In one section, Remini recalls her interview with John Sweeney for his 2007 BBC documentary, Scientology and Me. “The guy is crazy,” Church spokesman Tommy Davis warned her. Sweeney then startled her by asking, “Does David Miscavige hit people?” As she tells it now, she was deeply upset by the way Davis and his fellow Church PR person, Mike Rinder, treated Sweeney, pushing him to the limit until he exploded (an incident the Church recorded and placed on YouTube). She regretted that he apologized for that explosion. “The BBC,” she writes, “had no idea of what this man had to endure.” By 2010, Rinder had left the Church and was telling Sweeney the truth on his follow-up documentary, The Secrets of Scientology.

“I don’t go on the Internet,” she told Sweeney in 2007 in an interview that didn’t air (but that both recount in their books). In late 2012, inspired by an email sent by former Scientology member Debbie Cook outlining the abuse that actually happened within the Church, she finally did.

Remini left in 2013. In contemporaneous interviews, the reason seemed to boil down to her years-long inability to get an answer to a single question: What had happened to Church leader David Miscavige’s wife, Shelly, who had vanished from public view? Troublemaker makes it plain that this particular question was one Remini kept picking at. But she had other doubts, raised by what she saw of Cruise’s behavior and the Church’s slavish efforts to keep him happy (which included forcing Remini to write myriad reports and apologies for tiny infractions at his wedding).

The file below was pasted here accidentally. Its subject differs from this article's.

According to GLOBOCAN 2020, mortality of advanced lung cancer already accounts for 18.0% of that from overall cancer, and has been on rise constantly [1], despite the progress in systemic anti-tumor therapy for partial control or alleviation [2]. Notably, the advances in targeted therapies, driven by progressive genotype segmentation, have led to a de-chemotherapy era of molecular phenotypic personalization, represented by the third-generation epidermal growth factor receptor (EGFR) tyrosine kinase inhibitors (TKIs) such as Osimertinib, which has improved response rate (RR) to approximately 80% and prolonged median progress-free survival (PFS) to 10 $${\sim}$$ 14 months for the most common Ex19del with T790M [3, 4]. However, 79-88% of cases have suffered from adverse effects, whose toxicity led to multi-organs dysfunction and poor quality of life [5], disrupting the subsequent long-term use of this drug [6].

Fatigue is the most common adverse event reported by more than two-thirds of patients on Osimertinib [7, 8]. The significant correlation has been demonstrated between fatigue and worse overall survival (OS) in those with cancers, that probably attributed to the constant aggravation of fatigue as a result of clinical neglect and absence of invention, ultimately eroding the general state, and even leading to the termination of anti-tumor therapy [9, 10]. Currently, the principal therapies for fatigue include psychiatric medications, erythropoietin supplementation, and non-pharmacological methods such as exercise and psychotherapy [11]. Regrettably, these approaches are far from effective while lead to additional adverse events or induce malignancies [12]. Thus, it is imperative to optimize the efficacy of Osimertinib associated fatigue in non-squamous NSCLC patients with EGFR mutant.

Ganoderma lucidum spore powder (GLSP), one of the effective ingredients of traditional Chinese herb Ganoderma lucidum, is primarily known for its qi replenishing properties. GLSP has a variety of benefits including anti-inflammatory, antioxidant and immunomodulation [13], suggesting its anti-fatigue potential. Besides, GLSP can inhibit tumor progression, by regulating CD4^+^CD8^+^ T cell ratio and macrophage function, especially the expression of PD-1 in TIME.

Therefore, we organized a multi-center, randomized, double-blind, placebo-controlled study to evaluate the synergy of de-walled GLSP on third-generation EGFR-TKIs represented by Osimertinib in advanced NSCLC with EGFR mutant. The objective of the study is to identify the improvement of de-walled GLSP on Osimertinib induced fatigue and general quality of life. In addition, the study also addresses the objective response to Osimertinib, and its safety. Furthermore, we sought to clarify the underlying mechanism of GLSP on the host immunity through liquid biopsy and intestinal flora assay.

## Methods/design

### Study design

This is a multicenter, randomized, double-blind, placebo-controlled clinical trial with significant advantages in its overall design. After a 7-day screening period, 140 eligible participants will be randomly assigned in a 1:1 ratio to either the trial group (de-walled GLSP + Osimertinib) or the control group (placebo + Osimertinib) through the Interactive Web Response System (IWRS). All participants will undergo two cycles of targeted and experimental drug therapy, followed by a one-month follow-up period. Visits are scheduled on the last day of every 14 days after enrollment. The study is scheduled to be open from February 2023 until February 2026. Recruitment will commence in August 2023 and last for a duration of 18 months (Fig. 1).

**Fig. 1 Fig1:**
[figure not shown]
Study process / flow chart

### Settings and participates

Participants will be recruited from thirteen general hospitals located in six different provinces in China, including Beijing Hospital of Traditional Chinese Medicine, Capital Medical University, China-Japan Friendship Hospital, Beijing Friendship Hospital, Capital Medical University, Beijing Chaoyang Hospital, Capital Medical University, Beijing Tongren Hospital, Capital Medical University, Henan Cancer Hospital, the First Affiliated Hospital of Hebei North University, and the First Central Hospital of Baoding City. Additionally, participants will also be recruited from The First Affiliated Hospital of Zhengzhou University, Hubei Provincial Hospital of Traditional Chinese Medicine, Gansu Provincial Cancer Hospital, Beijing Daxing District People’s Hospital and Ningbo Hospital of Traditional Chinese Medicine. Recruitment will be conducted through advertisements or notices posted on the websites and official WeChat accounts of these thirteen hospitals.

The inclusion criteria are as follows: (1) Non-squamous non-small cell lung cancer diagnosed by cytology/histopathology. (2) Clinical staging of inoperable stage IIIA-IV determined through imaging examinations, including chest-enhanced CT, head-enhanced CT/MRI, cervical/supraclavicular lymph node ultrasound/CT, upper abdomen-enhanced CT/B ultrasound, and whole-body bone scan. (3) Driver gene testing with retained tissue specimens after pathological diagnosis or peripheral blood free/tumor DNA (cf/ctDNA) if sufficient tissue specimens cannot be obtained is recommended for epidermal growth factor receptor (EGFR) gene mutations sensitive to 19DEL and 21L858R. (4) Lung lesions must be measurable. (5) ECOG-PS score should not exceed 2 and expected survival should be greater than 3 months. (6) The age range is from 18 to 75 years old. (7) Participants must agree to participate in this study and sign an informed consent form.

As far as Remini could see, the latter violated L. Ron Hubbard’s own policies, and besides, what kind of role model Scientologist was a three-time divorcee? Meanwhile, her mother had reached the high-level status of OT VIII and class VI auditor and found “she couldn’t move objects with her mind or cure cancer by the force of her will. She was still just herself.” In a situation where many families choose to stay with Scientology when one member leaves, Remini was lucky: most of her family left with her, as you can see in her reality series, It’s All Relative.

Now, two years later, Remini sums it up: “Despite its claims to the contrary, the practice doesn’t help you better the world or even yourself; it only helps you be a better Scientologist.”

Wendy M. Grossman

Wendy M. Grossman is an American freelance writer based in London. She is the founder of Britain's The Skeptic magazine, for which she served as editor from 1987-1989 and 1998-2000. For the last 30 years she has covered computers, freedom, and privacy for publications such as the Guardian, Scientific American, and New Scientist. She is a CSI Fellow.